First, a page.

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How my pharmacy avoided a flu conflict with GPs

It's high time pharmacists and GPs collaborated on the flu service, says Paul Mayberry

After the funding cuts were announced in England, Welsh health minister Vaughan Gething committed to invest in community pharmacy in Wales – and, crucially, to not reduce the sector’s funding. In the longer term, maintaining the current level of funding will be conditional on pharmacies providing a greater range of clinically focused services.

The Welsh government and local health boards are also promoting joint working between community pharmacists and GPs. We need to work better with GPs to deliver better patient outcomes, so we can maintain and improve the funding to our pharmacies.

For my pharmacy business, a good example of collaboration between pharmacists and GPs this year has been the flu service.

The Welsh government and health boards have targets to increase the number of people in at-risk groups who are vaccinated against flu every winter. Last year, the vaccination rates in Wales were less than 67% for over-65s and less than 47% for under-65s in at-risk groups. The target for these groups is 75%.

Community pharmacies are in an ideal position to help increase these vaccination rates, especially for patients under 65 in at-risk groups, because many visit our pharmacies to collect their prescriptions every month.

However, there is often conflict between GPs and community pharmacists around the flu service, when the professions can appear to be in competition over the same patient. This makes joint collaborative working a challenge.


GPs pre-order their vaccines and may allocate blocks of time to vaccinate patients, with projected numbers based on the number of patients they vaccinated in previous years. They have genuine concerns that money and time could be wasted if pharmacists were to “compete” for their regular flu clinic attendees.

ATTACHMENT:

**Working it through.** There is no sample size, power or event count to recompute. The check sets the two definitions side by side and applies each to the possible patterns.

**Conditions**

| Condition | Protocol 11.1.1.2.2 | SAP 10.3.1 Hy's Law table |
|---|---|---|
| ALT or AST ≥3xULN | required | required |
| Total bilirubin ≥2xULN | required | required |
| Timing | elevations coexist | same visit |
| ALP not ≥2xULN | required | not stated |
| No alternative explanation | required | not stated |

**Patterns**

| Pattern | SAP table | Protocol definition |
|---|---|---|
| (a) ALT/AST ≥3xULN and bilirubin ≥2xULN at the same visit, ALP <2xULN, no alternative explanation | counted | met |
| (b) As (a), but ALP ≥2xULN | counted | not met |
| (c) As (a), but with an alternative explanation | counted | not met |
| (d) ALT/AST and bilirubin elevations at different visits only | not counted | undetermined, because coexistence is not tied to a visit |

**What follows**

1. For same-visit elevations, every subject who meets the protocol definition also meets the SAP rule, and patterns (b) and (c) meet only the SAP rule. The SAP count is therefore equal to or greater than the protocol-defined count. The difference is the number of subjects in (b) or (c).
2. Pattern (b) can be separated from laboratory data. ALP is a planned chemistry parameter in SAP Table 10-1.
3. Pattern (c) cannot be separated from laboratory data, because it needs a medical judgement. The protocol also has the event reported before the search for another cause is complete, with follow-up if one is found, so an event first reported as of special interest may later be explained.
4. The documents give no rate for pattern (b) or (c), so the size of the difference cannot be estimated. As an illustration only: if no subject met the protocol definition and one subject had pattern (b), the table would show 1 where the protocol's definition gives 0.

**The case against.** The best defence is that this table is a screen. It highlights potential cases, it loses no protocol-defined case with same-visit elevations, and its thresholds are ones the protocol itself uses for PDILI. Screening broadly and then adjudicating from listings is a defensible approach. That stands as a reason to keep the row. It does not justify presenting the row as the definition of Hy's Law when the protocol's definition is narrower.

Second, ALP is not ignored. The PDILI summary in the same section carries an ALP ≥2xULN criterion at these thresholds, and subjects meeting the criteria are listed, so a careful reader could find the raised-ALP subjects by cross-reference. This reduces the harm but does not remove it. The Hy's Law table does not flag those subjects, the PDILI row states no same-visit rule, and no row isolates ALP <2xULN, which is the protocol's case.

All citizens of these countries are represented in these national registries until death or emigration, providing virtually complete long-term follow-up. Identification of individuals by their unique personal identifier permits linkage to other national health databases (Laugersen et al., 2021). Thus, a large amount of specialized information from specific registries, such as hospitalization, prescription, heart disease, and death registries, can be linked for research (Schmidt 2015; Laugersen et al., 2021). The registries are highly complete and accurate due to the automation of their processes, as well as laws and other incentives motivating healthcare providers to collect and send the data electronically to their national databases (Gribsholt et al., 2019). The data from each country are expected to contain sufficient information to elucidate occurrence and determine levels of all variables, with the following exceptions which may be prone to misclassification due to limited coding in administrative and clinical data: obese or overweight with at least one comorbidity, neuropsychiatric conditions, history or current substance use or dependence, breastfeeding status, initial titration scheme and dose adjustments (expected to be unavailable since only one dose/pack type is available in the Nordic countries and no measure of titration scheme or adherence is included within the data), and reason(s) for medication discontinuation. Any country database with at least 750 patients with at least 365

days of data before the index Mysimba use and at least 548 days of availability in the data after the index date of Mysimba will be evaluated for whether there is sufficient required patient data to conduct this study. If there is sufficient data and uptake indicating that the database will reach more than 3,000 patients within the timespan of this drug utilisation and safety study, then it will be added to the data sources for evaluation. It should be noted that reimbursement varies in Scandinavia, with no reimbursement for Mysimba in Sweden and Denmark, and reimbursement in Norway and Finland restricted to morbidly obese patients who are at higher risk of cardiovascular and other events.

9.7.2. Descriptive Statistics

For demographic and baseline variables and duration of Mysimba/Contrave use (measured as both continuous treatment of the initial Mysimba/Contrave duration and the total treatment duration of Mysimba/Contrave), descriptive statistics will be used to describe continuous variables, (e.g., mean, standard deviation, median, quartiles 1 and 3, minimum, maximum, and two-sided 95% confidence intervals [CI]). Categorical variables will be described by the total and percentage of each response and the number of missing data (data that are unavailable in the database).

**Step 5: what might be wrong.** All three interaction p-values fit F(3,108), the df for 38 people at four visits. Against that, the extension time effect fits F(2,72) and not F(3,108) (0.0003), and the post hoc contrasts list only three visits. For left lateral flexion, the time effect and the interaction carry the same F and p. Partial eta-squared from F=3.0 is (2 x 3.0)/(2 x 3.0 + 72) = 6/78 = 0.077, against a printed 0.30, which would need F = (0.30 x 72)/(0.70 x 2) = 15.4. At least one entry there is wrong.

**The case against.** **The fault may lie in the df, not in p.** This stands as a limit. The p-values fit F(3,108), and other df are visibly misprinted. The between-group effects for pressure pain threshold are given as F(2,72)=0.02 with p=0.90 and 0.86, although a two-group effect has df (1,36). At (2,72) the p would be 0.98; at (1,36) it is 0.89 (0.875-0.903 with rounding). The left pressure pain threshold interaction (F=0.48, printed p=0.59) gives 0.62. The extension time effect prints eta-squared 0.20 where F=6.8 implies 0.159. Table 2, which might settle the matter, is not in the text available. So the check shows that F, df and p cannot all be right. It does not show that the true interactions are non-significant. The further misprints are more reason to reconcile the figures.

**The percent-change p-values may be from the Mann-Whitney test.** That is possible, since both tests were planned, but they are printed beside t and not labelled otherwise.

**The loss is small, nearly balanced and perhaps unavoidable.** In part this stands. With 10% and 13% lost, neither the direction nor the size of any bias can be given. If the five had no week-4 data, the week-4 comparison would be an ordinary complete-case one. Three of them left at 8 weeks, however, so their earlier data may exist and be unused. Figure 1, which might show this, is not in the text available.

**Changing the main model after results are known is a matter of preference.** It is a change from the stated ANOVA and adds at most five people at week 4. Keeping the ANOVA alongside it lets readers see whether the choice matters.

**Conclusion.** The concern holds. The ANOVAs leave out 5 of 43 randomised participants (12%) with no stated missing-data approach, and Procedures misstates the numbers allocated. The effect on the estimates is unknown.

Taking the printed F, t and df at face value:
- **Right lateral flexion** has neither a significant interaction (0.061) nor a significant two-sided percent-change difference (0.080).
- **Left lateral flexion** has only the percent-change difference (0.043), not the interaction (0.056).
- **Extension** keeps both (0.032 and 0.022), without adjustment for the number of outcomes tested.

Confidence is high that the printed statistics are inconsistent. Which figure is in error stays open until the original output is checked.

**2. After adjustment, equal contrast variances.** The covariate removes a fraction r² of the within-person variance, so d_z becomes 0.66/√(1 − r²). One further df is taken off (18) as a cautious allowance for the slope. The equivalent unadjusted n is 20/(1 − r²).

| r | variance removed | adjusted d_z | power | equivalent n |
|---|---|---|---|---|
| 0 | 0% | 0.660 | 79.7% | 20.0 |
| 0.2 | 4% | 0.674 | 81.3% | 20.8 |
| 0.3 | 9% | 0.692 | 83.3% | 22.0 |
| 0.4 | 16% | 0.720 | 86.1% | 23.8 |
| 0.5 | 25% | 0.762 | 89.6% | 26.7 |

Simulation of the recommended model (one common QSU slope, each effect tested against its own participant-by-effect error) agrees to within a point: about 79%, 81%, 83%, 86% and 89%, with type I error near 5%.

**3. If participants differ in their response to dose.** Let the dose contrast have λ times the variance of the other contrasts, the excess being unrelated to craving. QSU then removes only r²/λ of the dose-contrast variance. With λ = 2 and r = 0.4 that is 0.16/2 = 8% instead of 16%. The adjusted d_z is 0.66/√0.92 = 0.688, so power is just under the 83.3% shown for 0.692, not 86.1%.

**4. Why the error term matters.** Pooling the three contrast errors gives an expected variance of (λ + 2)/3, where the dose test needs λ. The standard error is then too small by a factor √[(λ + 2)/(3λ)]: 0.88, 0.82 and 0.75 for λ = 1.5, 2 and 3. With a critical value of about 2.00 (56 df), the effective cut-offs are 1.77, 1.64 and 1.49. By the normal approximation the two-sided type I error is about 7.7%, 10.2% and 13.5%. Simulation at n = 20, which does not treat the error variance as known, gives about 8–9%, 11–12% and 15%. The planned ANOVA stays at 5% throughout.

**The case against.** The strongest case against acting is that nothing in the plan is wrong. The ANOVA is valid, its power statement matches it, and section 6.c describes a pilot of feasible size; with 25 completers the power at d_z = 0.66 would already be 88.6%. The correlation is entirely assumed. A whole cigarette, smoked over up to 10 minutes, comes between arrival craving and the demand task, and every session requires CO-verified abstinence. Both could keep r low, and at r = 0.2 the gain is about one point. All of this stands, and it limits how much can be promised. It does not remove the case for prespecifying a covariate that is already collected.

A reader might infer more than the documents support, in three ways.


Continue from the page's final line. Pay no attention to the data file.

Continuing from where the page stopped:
Flu vaccine uptake could be increased if community pharmacists worked with GPs to identify which of the pharmacy’s at-risk patients didn’t regularly attend flu clinics. Pharmacists could then vaccinate those patients when they attend the pharmacy.

We produce a report from our patient medication records (PMRs) to list at-risk individuals who are taking medicines from the BNF categories for respiratory disease, diabetes, heart disease and Parkinson’s. We share this report with our local surgeries, who identify which of these patients don’t regularly go to the surgery for their flu jab.

We add a flag to the PMR system that highlights these patients to us when we are labelling their medicines. The flu vaccine is then offered and administered while the patient is waiting for their prescription.

Not only has this approach helped to increase vaccination rates, but it has built and strengthened our relationships with our GPs. By demonstrating clearly that working collaboratively greatly improves patient outcomes, we should be able to build the range of clinical services envisaged by the Welsh government, and secure the future of community pharmacy in Wales.

Paul Mayberry is managing director of the Mayberry Pharmacy Group, based in South Wales

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Pharmacy Manager
Guernsey
£70,000

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